Standard drink

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United States standard drinks of beer, malt liquor, wine, and spirits compared.

A standard drink is a measure of alcohol consumption representing a hypothetical beverage which contains a fixed amount of pure alcohol. A standard drink varies in volume depending on the alcohol concentration of the beverage (for example, a standard drink of spirits takes up much less space than a standard drink of beer), but it always contains the same amount of alcohol and therefore produces the same amount of drunkenness.

For example, in the United States, a standard drink contains about 14 grams of alcohol.[1] This roughly corresponds to a 12-US-fluid-ounce (350 ml) glass of beer, a 5-US-fluid-ounce (150 ml) glass of wine, or a 1.5-US-fluid-ounce (44 ml) glass of a spirit.[2][n 1]

Different countries define standard drinks very differently. For example, in Australia, a standard drink contains 10 grams of alcohol,[3] but in Japan, it contains nearly 20 grams. In addition, a standard drink is often different from normal serving size in the country in which it is served.

Labelling is usually required to give an indication of alcoholic content of a serving. Australia requires that "the label on a package of an alcoholic beverage must include a statement of the number of standard drinks in the package".[3]

The term "standard drink" was used in the United Kingdom in the first guidelines (1984) that published "safe limits" for drinking, but this was replaced by reference to "alcohol units" in the 1987 guidelines and that term has been used in all subsequent UK guidance.[4] A unit of alcohol is defined as 10 millilitres (8 grams) of pure alcohol.[5][6] This definition is independent of the strength (% ABV) and amount (volume) of any individual alcoholic beverage. The number of units of alcohol in a bottle or can (and, optionally, the number of units in a typical serving) are indicated on the drink container. Typical servings deliver 1–3 units of alcohol.[7]

Definitions in various countries[edit]

The amount of alcohol is stated in the table in both grams and millilitres. The number of standard drinks contained in 500ml of beer of 5% ABV (a typical large drink of beer) is stated for comparison.[8]

Country Mass (g) Volume (mL) 500 mL[n 2] beer is
Australia[9] 10 12.7 2.0 standard drinks
Austria 6 7.62 3.2 standard drinks
Canada[10] 13.6 17.2 1.4 standard drinks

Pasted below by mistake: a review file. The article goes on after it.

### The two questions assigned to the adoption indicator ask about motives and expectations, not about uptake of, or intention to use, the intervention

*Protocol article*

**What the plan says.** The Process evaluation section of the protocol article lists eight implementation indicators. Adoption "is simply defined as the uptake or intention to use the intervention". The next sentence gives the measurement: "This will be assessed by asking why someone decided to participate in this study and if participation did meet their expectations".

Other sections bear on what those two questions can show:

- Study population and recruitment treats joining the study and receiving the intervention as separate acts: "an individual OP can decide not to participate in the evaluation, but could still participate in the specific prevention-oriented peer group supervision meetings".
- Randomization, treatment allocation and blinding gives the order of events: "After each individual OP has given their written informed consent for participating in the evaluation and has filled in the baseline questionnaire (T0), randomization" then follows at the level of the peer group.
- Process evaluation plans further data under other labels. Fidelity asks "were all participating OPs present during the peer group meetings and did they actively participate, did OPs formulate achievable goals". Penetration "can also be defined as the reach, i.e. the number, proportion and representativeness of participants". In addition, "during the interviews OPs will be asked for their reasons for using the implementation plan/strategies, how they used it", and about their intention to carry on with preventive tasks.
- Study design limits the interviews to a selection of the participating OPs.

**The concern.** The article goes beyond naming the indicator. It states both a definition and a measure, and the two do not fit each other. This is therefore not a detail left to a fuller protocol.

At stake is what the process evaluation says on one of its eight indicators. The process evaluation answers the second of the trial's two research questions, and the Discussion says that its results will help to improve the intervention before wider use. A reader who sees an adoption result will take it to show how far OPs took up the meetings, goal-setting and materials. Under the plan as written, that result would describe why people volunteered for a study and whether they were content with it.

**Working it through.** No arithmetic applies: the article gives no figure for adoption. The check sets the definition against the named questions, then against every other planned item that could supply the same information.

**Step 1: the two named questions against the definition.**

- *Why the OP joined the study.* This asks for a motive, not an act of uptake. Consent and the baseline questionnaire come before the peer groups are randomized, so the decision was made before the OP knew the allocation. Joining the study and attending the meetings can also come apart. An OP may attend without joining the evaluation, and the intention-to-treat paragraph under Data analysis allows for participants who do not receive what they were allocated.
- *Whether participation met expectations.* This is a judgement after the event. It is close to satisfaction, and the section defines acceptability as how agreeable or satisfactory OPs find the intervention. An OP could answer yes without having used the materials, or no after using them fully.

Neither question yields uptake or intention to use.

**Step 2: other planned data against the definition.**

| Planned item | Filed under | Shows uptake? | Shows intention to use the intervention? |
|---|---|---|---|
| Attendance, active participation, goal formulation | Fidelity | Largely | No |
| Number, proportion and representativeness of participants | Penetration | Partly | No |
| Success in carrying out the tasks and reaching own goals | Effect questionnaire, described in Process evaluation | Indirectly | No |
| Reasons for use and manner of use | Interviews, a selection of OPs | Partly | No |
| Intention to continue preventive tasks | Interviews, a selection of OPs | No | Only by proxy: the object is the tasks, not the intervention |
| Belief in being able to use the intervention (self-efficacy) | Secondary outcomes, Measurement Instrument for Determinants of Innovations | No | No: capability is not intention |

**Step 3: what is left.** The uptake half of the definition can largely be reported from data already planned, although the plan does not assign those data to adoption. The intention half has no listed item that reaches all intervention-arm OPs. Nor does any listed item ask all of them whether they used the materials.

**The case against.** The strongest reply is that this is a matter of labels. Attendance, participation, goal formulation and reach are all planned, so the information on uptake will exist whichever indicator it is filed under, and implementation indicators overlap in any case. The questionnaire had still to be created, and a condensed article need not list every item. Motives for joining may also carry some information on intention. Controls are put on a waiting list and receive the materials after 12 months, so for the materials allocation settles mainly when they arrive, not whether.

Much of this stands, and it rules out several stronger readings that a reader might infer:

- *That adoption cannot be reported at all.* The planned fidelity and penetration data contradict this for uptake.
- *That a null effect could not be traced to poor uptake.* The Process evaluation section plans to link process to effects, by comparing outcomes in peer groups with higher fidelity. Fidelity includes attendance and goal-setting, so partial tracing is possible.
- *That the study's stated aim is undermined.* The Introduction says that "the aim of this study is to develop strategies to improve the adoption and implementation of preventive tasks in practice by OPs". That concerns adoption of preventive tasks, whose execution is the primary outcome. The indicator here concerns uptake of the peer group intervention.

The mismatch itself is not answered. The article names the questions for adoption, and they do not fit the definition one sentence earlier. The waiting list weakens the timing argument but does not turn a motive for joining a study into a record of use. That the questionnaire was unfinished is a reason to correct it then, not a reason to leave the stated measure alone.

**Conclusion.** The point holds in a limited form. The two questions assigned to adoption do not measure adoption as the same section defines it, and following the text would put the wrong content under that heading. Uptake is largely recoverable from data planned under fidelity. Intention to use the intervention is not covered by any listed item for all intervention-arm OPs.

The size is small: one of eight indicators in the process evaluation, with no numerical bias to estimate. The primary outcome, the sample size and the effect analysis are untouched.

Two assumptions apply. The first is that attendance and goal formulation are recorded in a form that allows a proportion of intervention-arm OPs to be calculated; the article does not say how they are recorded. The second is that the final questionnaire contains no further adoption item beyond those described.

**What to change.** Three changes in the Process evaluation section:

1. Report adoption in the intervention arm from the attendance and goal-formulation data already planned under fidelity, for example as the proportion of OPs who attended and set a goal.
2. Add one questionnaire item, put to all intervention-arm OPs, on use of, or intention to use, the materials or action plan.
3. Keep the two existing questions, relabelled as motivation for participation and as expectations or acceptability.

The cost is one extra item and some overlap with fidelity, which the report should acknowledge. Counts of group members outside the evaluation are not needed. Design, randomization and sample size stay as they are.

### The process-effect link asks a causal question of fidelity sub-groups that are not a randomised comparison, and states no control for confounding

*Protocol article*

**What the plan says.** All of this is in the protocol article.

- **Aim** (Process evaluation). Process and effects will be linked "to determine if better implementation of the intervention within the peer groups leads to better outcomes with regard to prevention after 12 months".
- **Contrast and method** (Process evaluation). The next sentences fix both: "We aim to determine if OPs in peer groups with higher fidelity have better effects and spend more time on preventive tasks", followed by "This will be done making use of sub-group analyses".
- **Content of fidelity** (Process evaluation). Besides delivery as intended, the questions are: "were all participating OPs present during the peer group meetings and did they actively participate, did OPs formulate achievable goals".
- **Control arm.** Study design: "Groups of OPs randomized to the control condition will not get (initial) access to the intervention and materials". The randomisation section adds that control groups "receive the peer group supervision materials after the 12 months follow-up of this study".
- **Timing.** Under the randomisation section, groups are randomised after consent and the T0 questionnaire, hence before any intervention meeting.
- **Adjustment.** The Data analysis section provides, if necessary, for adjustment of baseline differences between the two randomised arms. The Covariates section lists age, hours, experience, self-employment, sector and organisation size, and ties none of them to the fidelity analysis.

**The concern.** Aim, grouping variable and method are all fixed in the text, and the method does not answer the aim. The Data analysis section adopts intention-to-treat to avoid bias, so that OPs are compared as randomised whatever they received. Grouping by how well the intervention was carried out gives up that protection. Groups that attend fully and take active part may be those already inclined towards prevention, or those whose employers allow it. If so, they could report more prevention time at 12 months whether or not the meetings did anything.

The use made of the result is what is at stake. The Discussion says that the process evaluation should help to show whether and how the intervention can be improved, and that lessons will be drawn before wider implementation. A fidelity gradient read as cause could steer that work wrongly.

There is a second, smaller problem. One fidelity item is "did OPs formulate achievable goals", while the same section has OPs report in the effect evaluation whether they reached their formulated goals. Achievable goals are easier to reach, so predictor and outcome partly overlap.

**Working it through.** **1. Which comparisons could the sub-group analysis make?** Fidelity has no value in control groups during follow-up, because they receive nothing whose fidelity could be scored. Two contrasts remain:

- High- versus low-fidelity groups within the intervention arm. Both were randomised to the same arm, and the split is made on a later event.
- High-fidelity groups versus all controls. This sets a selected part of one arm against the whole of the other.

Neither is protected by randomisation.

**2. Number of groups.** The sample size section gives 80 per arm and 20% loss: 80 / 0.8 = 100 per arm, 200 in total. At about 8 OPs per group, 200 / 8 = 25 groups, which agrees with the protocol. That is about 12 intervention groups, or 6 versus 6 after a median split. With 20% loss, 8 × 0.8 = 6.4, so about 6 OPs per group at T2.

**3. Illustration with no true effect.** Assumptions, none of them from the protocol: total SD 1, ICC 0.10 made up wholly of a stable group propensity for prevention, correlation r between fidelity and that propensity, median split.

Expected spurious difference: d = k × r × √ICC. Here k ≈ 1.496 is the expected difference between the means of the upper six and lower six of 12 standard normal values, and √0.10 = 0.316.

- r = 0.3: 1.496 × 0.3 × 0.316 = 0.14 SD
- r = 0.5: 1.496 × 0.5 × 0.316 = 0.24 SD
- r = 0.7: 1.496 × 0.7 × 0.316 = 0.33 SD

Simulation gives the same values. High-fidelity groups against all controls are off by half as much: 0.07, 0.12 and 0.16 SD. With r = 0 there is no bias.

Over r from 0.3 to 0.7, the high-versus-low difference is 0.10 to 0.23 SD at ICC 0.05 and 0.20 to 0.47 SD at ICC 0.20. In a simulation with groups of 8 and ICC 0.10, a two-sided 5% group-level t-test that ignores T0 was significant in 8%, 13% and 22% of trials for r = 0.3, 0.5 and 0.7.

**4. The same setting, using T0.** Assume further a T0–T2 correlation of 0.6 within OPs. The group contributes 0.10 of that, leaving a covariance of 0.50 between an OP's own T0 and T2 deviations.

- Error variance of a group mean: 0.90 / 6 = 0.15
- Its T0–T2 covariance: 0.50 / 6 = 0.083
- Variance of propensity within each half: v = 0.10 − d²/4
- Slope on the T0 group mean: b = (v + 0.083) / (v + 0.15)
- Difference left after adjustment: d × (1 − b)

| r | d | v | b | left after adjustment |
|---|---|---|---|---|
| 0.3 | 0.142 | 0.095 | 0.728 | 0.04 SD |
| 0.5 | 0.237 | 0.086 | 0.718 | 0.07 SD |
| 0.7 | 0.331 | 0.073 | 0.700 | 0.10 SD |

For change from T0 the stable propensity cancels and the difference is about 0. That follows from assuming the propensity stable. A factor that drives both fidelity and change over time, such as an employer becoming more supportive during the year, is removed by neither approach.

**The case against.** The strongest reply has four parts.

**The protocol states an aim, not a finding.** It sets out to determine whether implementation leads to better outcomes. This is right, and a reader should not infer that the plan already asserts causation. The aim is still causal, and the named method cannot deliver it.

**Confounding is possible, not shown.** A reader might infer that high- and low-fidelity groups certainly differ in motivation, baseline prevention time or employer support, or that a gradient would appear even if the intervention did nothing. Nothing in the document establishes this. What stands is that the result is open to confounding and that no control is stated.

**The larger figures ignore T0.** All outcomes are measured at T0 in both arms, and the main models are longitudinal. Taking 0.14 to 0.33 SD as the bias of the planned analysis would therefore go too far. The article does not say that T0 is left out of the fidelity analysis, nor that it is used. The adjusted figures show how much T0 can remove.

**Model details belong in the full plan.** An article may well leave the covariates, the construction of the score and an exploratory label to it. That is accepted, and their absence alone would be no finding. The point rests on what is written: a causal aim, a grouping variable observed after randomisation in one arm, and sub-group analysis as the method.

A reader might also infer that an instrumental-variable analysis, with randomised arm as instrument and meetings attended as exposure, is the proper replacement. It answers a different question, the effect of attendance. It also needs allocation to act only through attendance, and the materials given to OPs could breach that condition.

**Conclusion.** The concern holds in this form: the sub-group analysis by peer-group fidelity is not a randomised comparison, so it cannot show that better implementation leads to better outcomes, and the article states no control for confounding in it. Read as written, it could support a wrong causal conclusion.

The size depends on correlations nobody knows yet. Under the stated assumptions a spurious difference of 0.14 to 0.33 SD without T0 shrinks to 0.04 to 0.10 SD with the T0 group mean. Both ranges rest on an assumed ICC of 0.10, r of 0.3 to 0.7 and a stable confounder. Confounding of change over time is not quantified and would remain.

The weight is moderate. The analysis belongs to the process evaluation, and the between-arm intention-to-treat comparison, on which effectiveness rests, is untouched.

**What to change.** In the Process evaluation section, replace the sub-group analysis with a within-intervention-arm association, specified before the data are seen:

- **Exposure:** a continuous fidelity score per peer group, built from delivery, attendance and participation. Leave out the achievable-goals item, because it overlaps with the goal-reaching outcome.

Denmark 12 15.2 1.6 standard drinks
Finland[11] 12 15.2 1.6 standard drinks
France 10 12.7 2.0 standard drinks
Hungary 17 21.5 1.2 standard drinks
Iceland[12] 8 10 2.5 standard drinks
Ireland 10 12.7 2.0 standard drinks
Italy 10 12.7 2.0 standard drinks
Japan 19.75 25 1.0 standard drinks
Netherlands 9.9 12.5 2.0 standard drinks
New Zealand[13] 10 12.7 2.0 standard drinks
Poland 10 12.7 2.0 standard drinks
Portugal 14 17.7 1.4 standard drinks
Spain 10 12.7 2.0 standard drinks
UK (unit) 8 10 2.5 units of alcohol
USA[14] 14 17.7[n 3] 1.4 standard drinks

Time to metabolise[edit]

On average, it takes about one hour for the body to metabolise (break down) one UK unit of alcohol, 10 ml. However, this can vary with body weight, sex, age, personal metabolic rate, recent food intake, the type and strength of the alcohol, and medications taken. Alcohol may be metabolised more slowly if liver function is impaired.[7]

See also[edit]


Explanatory notes

  1. ^ Assuming that beer is 5% alcohol by volume, wine is 12%, and spirits is 40% (80 proof).
  2. ^ 16.9 fl oz; just over 1 US pint
  3. ^ defined as 0.6 fl oz


  1. ^ 14 grams of alcohol is 0.6 US fluid ounces or 18 mL.
  2. ^, US NIH Web site:What's a "standard" drink?
  3. ^ a b Guide to Labelling of Alcoholic Beverages
  4. ^ "Alcohol guidelines, Eleventh Report of Session 2010–12" (PDF). UK Parliament. House of Commons, Science and Technology Committee. 7 December 2011. p. 7. Retrieved 13 February 2015. 
  5. ^ "Drinkaware - What is an alcohol unit?". 
  6. ^ "How long does alcohol stay in your blood?". NHS Choices. Retrieved 11 February 2015. 
  7. ^ a b UK NHS:How long does alcohol stay in your blood?, reviewed 2013
  8. ^ ICAP Report 5 - "What is a 'standard drink'". URL:[1]. Accessed on June 19, 2008.
  9. ^ Population Health Division, Australian Government Department of Health and Ageing The Australian Standard Drink
  10. ^ Canadian Public Health Association. URL: [2]. 2006.
  11. ^, How to use alcohol wisely
  12. ^ Landlæknisembættið, Icelandic Directorate of Health
  13. ^ New Zealand Food Safety Authority
  14. ^ "Alcohol and Public Health: Frequently Asked Questions". CDC. Retrieved 2011-10-17. 

External links[edit]